As more lipid disc-forming polymers are discovered and synthesised, it may be useful to consider them as a family of polymer/lipid particles, rather than just SMALPs. However, the remarkable ability of SMA to directly and efficiently solubilise and stabilise MPs bodes well for its ongoing potential to deepen our understanding of MP. As MP purification continues to evolve and the limits of our capabilities become apparent, we must address these limitations by continuing to innovate new technologies and by using them judiciously.

Abbreviations

     
  • ACIII

    alternative complex III

  •  
  • bR

    rhodopsin

  •  
  • cyt aa3

    aa3-type cytochrome c oxidase

  •  
  • cryo-EM

    cryo-transmission electron microscopy

  •  
  • DDM

    dodecyl β-d-maltoside

  •  
  • DIBMA

    diisobutylene maleic acid

  •  
  • FRET

    fluorescence resonance energy transfer

  •  
  • HDX-MS

    hydrogen–deuterium exchange-mass spectrometry

  •  
  • LCP

    lipidic cubic phase

  •  
  • MPs

    membrane proteins

  •  
  • SMA

    styrene–maleic acid

  •  
  • SMA-SH

    thiolated styrene–maleic acid

  •  
  • SMA-QA

    styrene maleimide quaternary ammonium

  •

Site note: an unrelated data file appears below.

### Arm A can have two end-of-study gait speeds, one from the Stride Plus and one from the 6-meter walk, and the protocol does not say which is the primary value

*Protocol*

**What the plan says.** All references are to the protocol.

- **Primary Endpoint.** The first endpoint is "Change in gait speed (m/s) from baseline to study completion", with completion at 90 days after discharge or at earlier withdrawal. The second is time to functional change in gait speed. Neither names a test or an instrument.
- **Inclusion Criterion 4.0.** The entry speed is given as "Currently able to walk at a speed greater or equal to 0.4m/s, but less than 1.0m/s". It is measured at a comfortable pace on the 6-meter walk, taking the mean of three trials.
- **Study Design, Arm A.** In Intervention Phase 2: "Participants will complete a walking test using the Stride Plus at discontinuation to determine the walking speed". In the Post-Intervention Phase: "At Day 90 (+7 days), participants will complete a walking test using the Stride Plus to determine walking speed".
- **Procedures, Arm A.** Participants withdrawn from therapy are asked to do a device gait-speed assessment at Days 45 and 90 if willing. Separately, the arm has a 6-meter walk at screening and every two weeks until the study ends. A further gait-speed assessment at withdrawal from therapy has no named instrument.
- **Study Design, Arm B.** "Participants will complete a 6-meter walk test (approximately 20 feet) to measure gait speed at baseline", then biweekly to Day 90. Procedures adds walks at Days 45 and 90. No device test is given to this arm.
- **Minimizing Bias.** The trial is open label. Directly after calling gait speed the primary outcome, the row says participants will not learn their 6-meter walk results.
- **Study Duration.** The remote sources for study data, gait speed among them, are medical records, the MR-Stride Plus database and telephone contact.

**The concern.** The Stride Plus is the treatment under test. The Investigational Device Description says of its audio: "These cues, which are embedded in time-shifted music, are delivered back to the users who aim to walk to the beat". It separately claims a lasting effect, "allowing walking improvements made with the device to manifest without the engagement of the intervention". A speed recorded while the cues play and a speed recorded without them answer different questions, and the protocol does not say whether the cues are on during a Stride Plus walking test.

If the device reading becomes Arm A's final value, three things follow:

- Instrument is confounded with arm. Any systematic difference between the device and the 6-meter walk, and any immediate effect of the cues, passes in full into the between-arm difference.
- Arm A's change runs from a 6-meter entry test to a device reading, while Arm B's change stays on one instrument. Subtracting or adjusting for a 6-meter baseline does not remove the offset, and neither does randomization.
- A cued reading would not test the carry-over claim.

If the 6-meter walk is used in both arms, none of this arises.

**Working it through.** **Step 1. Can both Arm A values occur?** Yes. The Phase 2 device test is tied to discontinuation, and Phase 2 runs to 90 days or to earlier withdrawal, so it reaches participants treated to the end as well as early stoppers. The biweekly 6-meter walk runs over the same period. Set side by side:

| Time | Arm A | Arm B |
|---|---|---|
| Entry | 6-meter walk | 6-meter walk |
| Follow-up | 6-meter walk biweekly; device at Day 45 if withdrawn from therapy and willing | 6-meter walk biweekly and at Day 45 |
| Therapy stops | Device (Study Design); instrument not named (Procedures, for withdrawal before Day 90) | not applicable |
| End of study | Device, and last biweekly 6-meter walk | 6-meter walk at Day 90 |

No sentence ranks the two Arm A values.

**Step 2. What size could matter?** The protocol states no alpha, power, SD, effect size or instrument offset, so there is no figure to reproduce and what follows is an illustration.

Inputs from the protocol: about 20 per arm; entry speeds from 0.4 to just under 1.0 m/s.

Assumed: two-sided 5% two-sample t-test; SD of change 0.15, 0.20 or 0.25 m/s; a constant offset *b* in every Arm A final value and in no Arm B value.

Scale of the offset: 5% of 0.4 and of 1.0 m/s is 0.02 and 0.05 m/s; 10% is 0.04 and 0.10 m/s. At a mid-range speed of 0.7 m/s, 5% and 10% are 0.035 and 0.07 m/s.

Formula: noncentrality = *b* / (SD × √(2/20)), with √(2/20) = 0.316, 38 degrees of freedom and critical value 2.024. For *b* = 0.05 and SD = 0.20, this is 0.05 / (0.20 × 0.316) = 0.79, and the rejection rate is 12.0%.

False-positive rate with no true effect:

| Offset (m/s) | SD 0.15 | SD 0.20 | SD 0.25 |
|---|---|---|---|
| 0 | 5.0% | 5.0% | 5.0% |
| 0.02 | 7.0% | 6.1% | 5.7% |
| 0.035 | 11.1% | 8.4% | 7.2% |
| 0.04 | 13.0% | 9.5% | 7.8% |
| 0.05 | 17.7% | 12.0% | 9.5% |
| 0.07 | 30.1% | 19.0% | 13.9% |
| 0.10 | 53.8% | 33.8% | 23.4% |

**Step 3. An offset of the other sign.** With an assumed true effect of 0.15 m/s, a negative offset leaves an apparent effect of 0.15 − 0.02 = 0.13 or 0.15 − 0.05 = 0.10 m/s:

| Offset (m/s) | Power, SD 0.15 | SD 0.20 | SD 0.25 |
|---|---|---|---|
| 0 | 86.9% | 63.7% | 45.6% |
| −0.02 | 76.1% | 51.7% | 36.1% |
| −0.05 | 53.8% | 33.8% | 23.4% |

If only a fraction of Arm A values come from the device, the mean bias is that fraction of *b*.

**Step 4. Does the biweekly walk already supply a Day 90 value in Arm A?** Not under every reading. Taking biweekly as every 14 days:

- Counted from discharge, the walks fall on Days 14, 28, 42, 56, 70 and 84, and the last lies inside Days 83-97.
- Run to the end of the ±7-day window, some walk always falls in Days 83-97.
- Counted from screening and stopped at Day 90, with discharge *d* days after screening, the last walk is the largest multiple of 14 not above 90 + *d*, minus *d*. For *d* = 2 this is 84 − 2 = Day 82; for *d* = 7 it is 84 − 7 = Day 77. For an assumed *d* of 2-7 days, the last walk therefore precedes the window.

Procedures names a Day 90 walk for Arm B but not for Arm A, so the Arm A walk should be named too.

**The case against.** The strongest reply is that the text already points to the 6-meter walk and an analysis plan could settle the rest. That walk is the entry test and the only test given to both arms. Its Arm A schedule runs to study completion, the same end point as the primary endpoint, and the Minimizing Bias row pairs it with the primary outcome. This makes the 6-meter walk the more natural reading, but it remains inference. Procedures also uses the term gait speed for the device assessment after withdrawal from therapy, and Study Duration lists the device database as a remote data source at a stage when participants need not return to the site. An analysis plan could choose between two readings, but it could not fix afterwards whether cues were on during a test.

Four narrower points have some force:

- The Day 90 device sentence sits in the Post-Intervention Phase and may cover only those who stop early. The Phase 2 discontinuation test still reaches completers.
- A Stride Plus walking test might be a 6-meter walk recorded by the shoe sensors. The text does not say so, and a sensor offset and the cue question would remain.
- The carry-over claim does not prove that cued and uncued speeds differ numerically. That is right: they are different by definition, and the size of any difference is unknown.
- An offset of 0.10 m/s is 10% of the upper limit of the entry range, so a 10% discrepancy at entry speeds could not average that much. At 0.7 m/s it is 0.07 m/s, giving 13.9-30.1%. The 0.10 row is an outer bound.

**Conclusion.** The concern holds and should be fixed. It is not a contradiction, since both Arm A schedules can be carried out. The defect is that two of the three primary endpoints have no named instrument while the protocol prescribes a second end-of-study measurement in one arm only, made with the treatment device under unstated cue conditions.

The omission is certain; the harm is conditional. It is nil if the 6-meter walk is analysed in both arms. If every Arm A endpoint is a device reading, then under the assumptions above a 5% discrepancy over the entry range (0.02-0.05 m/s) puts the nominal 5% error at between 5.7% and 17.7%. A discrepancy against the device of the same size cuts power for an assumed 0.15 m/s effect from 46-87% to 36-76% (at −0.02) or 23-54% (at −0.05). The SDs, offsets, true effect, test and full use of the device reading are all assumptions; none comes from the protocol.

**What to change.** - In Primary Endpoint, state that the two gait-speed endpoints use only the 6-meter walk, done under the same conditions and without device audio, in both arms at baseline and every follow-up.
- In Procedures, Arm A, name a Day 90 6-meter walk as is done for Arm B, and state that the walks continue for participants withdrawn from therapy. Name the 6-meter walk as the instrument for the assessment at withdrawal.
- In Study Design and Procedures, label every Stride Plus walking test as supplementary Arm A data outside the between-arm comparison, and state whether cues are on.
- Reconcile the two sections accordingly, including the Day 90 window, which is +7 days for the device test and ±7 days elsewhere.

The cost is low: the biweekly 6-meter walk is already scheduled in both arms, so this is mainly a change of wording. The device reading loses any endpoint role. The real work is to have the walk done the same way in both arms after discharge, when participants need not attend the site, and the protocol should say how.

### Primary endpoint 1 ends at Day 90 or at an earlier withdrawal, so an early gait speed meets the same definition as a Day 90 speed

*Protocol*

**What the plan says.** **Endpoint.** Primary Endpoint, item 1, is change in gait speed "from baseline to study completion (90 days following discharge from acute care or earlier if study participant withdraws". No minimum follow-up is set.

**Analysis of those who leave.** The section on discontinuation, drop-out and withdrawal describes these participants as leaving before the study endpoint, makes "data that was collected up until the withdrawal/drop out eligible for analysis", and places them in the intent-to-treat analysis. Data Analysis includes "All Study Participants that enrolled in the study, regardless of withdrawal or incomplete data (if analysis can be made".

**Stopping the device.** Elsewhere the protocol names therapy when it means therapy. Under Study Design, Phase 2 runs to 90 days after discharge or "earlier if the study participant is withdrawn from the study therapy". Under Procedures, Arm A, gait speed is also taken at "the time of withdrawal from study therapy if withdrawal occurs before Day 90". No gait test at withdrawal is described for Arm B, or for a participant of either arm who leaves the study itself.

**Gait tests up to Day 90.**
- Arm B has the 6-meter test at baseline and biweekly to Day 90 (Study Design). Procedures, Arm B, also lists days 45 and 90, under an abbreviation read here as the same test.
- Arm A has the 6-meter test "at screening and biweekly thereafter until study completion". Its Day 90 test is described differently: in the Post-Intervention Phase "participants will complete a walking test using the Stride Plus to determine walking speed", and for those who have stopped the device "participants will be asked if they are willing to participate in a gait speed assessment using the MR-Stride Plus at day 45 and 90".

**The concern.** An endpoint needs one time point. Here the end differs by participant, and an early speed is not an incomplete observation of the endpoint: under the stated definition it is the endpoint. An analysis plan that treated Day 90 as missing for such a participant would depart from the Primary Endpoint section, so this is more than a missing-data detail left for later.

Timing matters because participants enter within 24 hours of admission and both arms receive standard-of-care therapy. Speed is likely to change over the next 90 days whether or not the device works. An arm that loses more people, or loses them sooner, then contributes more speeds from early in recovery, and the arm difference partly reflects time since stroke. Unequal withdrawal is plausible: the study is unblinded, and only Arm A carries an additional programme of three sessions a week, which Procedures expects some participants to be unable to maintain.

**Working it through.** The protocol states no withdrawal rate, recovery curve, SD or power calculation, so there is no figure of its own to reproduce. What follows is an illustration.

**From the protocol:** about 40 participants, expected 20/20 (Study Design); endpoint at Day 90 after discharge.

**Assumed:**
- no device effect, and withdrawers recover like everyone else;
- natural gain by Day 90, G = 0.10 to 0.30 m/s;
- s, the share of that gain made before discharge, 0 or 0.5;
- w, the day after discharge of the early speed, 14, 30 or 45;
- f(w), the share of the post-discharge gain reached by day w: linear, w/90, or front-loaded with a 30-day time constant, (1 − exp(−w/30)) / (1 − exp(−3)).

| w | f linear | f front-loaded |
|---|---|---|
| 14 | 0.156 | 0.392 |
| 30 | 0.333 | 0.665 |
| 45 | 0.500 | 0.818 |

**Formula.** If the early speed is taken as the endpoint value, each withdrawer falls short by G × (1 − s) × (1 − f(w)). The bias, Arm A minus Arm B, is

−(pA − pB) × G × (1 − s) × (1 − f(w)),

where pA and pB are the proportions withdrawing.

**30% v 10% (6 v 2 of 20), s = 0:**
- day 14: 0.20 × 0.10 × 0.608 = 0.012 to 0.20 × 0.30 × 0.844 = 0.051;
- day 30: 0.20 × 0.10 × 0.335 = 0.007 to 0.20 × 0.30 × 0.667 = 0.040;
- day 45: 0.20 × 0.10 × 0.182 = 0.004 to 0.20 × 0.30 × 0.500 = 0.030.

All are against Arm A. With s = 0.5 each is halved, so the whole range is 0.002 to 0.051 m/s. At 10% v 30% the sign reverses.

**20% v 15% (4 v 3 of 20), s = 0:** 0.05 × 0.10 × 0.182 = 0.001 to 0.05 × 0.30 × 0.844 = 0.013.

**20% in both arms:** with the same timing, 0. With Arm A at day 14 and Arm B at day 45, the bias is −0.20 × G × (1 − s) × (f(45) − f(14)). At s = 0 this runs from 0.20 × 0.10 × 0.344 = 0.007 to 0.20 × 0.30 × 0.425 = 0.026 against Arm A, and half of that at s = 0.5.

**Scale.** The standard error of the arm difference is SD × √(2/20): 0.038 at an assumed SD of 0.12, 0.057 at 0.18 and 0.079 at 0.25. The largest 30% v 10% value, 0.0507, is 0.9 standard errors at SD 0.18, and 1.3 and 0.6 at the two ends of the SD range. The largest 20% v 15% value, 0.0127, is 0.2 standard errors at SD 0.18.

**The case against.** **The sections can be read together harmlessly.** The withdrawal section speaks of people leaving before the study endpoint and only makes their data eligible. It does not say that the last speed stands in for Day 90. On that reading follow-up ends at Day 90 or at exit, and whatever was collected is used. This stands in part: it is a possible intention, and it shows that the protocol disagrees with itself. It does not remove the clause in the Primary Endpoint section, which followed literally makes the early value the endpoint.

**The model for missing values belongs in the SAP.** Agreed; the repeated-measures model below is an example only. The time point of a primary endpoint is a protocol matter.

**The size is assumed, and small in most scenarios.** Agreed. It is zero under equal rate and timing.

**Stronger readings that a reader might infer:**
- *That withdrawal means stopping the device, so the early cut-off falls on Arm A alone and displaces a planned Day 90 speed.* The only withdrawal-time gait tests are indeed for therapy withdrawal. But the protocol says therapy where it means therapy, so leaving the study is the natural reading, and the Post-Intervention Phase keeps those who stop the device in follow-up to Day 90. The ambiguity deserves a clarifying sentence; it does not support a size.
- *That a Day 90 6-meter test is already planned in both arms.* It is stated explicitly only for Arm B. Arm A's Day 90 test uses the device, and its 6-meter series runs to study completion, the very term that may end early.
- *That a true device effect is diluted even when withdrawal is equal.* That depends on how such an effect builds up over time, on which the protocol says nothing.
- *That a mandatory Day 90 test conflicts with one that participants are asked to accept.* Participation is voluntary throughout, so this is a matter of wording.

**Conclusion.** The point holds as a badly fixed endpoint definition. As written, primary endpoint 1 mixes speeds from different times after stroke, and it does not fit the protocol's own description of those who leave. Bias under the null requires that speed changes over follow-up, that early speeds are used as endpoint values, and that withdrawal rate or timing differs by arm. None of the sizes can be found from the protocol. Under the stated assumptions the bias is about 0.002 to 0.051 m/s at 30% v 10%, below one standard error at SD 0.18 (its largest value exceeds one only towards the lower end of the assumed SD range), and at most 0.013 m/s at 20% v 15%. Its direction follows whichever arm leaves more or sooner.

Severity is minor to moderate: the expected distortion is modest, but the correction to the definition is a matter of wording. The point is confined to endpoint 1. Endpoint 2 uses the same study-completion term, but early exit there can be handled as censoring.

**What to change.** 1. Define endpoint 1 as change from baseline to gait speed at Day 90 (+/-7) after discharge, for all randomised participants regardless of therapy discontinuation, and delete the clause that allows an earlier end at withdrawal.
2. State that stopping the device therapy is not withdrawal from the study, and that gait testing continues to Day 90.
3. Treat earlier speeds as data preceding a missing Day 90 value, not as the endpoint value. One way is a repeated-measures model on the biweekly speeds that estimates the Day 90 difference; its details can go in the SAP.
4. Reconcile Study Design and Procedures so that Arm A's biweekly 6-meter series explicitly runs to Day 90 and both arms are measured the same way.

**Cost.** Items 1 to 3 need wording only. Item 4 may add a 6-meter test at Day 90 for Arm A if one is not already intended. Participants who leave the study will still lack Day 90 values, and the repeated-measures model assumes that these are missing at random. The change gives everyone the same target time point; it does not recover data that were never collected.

• SMALPs

    styrene–maleic acid lipid particles

  •  
  • SMAnh

    styrene–maleic anhydride

  •  
  • SMI

    styrene maleic imide

Author Contribution

K.S., N.L.P. and S.C.L. contributed equally to preparing the manuscript.

Acknowledgments

The authors express many thanks and are indebted to illustrator Ashley Souza for the preparation of Figure 1, to Alison Elisabeth Schroeer and Lynn Edson for their help with Figures 2 and 3, and to Greg Hurlbut for lending a critical eye during the editing process.

Competing Interests

The Authors declare that there are no competing interests associated with the manuscript.

References

References
1
Birch
,
J.
,
Axford
,
D.
,
Foadi
,
J.
,
Meyer
,
A.
,
Eckhardt
,
A.
,
Thielmann
,
Y.
et al. 
(
2018
)
The fine art of integral membrane protein crystallisation
.
Methods
147
,
150
162
2
Moraes
,
I.
,
Evans
,
G.
,
Sanchez-Weatherby
,
J.
,
Newstead
,
S.
and
Stewart
,
P.D.S.
(
2014
)
Membrane protein structure determination — the next generation